Primary sources are materials that offer original data or perspectives on a particular time or place. They are usually written close to the period in question, but can sometimes be retrospective reflections by firsthand witnesses. Examples include: Diaries, Novels, Music, Film, Newspaper Articles, Artworks, Autobiographies, Government Records, Speeches, Correspondence, Photographs, and more.
Books and journals assigned call numbers beginning with "P" deal with topics in Language and Literature. You can browse the stacks or search by call number in the catalog from the Number Advanced Search.
Subclass PJ: Oriental Languages and Literatures
Note: covers the ancient and modern Middle East
Subclass PK: Indo-Iranian Languages and Literatures
Subclass PL: Languages and Literatures of Eastern Asia, Africa, and Oceania
Subclass PN: General Literature
Subclass PQ: French, Italian, Spanish, and Portuguese Literature
Subclass PR: English Literature
Subclass PS: American Literature
Subclass PT: German, Dutch, Flemish (since 1830), Afrikaans, Scandinavian, Old Norse (Old Icelandic and Old Norwegian), Modern Icelandic, Faroese, Danish, Norwegian, and Swedish Literature
Subclass PZ: Fiction and juvenile belles lettres
Boolean Operators link your keywords together to get better results. The operators are AND, OR, and NOT.
Returns results with all of the terms included. Use "AND" for concepts that all need to be present. For example: "Science Fiction" AND "ecology"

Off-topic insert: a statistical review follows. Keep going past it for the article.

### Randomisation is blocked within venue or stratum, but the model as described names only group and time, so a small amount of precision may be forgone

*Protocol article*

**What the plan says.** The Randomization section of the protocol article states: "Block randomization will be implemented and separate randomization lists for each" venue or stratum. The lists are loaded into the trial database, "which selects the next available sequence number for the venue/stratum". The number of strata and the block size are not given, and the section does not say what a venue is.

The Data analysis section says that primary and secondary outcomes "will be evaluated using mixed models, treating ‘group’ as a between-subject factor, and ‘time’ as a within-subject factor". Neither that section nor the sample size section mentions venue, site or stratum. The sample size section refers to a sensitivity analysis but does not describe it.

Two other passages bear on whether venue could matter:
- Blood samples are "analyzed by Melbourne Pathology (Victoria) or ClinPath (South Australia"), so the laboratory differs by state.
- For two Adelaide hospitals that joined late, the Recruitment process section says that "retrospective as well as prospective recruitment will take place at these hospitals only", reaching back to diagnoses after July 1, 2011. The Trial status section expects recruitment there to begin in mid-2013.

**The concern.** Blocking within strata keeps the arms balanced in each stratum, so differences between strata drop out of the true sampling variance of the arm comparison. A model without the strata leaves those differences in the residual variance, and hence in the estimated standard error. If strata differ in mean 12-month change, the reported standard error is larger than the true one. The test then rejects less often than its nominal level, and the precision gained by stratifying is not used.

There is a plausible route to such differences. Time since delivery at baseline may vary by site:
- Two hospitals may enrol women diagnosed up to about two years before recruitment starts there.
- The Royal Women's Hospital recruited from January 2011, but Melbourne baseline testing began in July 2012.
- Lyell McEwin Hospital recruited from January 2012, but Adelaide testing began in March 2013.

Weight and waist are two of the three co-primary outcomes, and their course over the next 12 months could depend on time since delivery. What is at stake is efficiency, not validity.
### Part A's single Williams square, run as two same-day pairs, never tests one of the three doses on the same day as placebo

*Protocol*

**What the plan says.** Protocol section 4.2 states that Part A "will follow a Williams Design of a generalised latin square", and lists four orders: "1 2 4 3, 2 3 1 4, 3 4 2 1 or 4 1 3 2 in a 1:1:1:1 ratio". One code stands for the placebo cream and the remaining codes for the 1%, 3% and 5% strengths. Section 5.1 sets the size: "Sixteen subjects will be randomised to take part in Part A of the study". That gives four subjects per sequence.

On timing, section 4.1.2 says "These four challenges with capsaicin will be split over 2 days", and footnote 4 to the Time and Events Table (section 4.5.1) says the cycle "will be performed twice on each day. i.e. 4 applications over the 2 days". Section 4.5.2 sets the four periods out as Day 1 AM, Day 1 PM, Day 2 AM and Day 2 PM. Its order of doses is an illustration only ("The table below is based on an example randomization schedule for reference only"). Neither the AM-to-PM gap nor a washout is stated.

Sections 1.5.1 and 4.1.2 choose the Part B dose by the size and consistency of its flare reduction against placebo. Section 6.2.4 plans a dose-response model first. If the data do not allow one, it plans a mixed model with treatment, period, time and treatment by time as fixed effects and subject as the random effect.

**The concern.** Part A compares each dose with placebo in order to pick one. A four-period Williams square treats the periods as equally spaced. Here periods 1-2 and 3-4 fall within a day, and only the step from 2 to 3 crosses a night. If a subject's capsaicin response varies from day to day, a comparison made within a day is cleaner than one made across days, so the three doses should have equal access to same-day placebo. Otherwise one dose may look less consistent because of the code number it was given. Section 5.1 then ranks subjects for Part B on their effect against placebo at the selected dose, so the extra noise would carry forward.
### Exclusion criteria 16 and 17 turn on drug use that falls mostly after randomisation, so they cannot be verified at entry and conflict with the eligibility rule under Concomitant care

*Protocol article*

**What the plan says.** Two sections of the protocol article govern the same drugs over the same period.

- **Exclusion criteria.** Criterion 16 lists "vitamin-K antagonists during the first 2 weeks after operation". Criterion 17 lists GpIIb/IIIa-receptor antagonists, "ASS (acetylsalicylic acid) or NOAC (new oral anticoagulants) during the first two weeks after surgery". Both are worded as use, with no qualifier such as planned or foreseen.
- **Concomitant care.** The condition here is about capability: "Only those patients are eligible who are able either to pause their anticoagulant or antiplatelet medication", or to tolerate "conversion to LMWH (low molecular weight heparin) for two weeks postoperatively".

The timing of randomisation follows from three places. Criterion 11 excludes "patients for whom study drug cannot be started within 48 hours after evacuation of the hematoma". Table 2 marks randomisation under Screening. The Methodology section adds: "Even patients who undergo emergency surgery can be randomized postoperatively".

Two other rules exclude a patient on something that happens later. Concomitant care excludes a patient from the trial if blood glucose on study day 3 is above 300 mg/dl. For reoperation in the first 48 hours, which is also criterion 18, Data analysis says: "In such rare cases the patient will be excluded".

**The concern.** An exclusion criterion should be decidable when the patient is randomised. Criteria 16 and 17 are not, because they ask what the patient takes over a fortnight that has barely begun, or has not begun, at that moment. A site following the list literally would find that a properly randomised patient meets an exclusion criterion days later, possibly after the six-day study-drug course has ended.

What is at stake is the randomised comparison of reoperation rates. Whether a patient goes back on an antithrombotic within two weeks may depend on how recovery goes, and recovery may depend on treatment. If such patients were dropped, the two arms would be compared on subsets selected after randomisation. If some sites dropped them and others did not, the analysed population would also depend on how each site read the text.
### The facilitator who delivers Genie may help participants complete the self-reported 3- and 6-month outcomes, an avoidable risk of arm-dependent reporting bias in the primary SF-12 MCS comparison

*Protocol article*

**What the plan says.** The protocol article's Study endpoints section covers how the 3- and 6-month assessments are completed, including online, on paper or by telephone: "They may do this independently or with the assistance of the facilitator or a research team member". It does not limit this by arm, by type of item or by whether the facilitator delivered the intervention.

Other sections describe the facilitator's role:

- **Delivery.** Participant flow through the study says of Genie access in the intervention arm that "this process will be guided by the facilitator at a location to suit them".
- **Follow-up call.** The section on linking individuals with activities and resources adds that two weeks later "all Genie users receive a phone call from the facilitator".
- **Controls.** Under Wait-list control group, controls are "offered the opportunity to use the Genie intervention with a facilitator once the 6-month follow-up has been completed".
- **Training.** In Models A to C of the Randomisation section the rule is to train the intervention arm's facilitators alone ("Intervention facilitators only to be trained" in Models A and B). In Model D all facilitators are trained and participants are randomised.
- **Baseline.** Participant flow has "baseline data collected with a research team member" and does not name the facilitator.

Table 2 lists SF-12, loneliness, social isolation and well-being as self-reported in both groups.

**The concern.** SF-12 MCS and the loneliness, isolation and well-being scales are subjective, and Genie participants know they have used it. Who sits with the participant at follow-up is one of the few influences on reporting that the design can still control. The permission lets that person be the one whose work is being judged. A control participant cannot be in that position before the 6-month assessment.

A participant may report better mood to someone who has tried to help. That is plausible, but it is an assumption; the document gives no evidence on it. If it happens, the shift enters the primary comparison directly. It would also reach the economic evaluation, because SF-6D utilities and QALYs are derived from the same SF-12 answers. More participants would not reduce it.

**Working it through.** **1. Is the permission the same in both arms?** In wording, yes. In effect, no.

Returns results with one of the terms included. Use "OR" to link synonyms or similar keywords to expand your results. For example: "Science Fiction" AND ("Ecology" OR "environmental studies")
Excludes terms from your results. Use "NOT" to eliminate things that might be related to your topic but which you aren't interested in. For example: "Science Fiction" AND ("Ecology" OR "environmental studies") NOT "film"
Quotation marks tell search tools that you want your results to have your terms together and in that order. For example: searching science fiction would return results that have "science" and "fiction" anywhere in any order, but searching "science fiction" would return results that have the exact phrase "science fiction" somewhere within.
Parentheses tell search tools what order to read your query in. For example, in our search "Science Fiction" AND ("Ecology" OR "environmental studies") the parentheses indicate that the items we want to be connected by the OR are ecology and environmental studies. Without them, search tools read left to right and perform the operations in whatever order they appear.
Asterisks stand in for multiple characters. This is called truncation For example, environm* will yeild environment, environmentalism, environmental...
Pro Tip: Look for a menu called "help" or "search tips" for database-specific syntax and tips.